Gene copy number is associated with phytochemistry in Cannabis sativa
Cite this dataset
Vergara, Daniela (2019). Gene copy number is associated with phytochemistry in Cannabis sativa [Dataset]. Dryad. https://doi.org/10.5061/dryad.9kd51c5cn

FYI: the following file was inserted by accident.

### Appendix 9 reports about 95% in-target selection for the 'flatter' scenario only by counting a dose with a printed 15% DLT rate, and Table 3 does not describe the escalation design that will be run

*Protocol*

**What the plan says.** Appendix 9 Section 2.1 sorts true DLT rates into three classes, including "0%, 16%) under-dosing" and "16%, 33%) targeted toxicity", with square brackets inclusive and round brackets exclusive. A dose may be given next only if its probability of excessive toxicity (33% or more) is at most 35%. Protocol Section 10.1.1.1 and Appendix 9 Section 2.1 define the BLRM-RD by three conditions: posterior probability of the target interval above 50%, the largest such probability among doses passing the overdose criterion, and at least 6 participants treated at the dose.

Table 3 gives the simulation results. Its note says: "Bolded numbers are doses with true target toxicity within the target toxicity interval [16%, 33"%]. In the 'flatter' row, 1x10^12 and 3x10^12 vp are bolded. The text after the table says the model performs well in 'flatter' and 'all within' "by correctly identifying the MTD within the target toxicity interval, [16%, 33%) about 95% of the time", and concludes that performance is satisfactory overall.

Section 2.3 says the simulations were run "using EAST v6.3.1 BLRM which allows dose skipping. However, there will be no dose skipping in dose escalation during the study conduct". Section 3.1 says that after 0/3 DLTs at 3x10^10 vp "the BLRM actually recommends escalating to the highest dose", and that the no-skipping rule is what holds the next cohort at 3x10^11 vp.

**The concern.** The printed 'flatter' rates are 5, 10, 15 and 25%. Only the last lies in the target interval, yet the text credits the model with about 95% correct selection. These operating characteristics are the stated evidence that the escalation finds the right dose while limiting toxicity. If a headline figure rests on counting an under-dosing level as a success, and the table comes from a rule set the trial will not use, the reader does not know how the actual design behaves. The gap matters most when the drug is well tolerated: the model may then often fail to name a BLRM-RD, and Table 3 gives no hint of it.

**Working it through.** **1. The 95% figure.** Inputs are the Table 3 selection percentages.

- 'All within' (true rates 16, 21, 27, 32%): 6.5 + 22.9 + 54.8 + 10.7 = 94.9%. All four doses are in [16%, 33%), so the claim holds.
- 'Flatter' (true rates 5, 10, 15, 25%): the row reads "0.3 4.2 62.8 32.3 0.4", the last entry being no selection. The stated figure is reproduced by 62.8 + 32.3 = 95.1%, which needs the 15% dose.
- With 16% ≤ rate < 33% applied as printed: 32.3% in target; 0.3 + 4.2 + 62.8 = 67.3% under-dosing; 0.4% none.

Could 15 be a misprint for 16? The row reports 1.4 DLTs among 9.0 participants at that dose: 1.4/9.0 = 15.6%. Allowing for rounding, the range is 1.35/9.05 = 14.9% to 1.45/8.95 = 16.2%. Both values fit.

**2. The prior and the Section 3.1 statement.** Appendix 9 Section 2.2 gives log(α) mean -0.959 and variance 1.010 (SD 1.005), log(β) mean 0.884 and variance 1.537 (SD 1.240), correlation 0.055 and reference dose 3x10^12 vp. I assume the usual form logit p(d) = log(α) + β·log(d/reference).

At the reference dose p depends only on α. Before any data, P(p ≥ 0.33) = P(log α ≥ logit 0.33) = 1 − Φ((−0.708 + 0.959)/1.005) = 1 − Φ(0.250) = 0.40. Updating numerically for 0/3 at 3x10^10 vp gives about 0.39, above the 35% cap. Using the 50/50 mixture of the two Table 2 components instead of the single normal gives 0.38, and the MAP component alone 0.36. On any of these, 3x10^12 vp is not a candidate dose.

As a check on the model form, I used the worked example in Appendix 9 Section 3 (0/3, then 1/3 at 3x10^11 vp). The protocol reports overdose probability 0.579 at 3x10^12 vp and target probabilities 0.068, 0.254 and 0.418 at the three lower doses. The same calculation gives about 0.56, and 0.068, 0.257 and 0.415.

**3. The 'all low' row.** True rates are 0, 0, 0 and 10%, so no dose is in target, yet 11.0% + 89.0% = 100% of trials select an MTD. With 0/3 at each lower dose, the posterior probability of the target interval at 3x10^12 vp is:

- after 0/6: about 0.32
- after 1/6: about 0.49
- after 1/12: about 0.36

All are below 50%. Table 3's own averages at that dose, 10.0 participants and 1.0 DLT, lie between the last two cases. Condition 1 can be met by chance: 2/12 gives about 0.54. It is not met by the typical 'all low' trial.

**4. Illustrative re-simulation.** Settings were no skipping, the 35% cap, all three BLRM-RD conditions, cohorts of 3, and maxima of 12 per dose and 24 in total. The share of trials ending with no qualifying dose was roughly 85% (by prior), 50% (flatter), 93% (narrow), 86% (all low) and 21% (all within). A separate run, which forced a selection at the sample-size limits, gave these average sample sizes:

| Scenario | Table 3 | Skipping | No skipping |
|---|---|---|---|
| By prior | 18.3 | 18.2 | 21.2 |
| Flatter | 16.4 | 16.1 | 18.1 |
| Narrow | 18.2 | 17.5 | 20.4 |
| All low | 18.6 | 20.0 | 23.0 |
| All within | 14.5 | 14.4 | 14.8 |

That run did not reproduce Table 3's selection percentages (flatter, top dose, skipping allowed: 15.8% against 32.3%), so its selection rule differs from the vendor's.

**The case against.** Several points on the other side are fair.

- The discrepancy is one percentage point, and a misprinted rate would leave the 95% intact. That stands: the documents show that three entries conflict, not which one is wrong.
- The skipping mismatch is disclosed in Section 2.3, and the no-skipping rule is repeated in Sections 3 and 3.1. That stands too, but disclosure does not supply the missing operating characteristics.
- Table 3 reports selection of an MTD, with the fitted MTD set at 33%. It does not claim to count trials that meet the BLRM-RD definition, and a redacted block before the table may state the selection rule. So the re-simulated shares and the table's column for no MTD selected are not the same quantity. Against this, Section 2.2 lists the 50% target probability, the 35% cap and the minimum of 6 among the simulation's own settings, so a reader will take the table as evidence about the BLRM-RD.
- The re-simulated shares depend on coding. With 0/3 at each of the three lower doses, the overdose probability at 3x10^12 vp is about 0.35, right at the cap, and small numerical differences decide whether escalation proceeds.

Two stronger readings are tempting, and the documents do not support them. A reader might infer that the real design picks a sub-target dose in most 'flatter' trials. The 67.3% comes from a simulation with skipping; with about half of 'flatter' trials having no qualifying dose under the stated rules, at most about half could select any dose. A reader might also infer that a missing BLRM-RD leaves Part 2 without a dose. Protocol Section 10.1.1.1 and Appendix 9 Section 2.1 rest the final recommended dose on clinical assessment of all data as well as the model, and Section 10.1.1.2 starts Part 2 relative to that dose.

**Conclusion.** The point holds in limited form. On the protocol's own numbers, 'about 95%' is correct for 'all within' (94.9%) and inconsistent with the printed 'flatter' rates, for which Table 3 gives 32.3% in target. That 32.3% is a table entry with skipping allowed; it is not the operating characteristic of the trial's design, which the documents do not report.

Gene copy number variation is known to be important in nearly every species where it has been examined. Alterations in gene copy number may provide a fast way of acquiring diversity, allowing rapid adaptation under strong selective pressures, and may also be a key component of standing genetic variation within species. Cannabis sativa plants produce a distinguishing set of secondary metabolites, the cannabinoids, many of which have medicinal utility. Two major cannabinoids -THCA and CBDA - are products of a three-step biochemical pathway. Using whole genome shotgun sequence data for 69 Cannabis cultivars from diverse lineages within the species, we found that genes encoding the synthases in this pathway vary in copy number. Transcriptome sequence data shows that the cannabinoid paralogs are differentially expressed among lineages within the species. We also found that copy number partially explains variation in cannabinoid content levels among Cannabis plants. Our results demonstrate that biosynthetic genes found at multiple points in the pathway could be useful for breeding purposes, and suggest that natural and artificial selection have shaped copy number variation. Truncations in specific paralogs are associated with lack of production of particular cannabinoids, showing how phytochemical diversity can evolve through a complex combination of processes.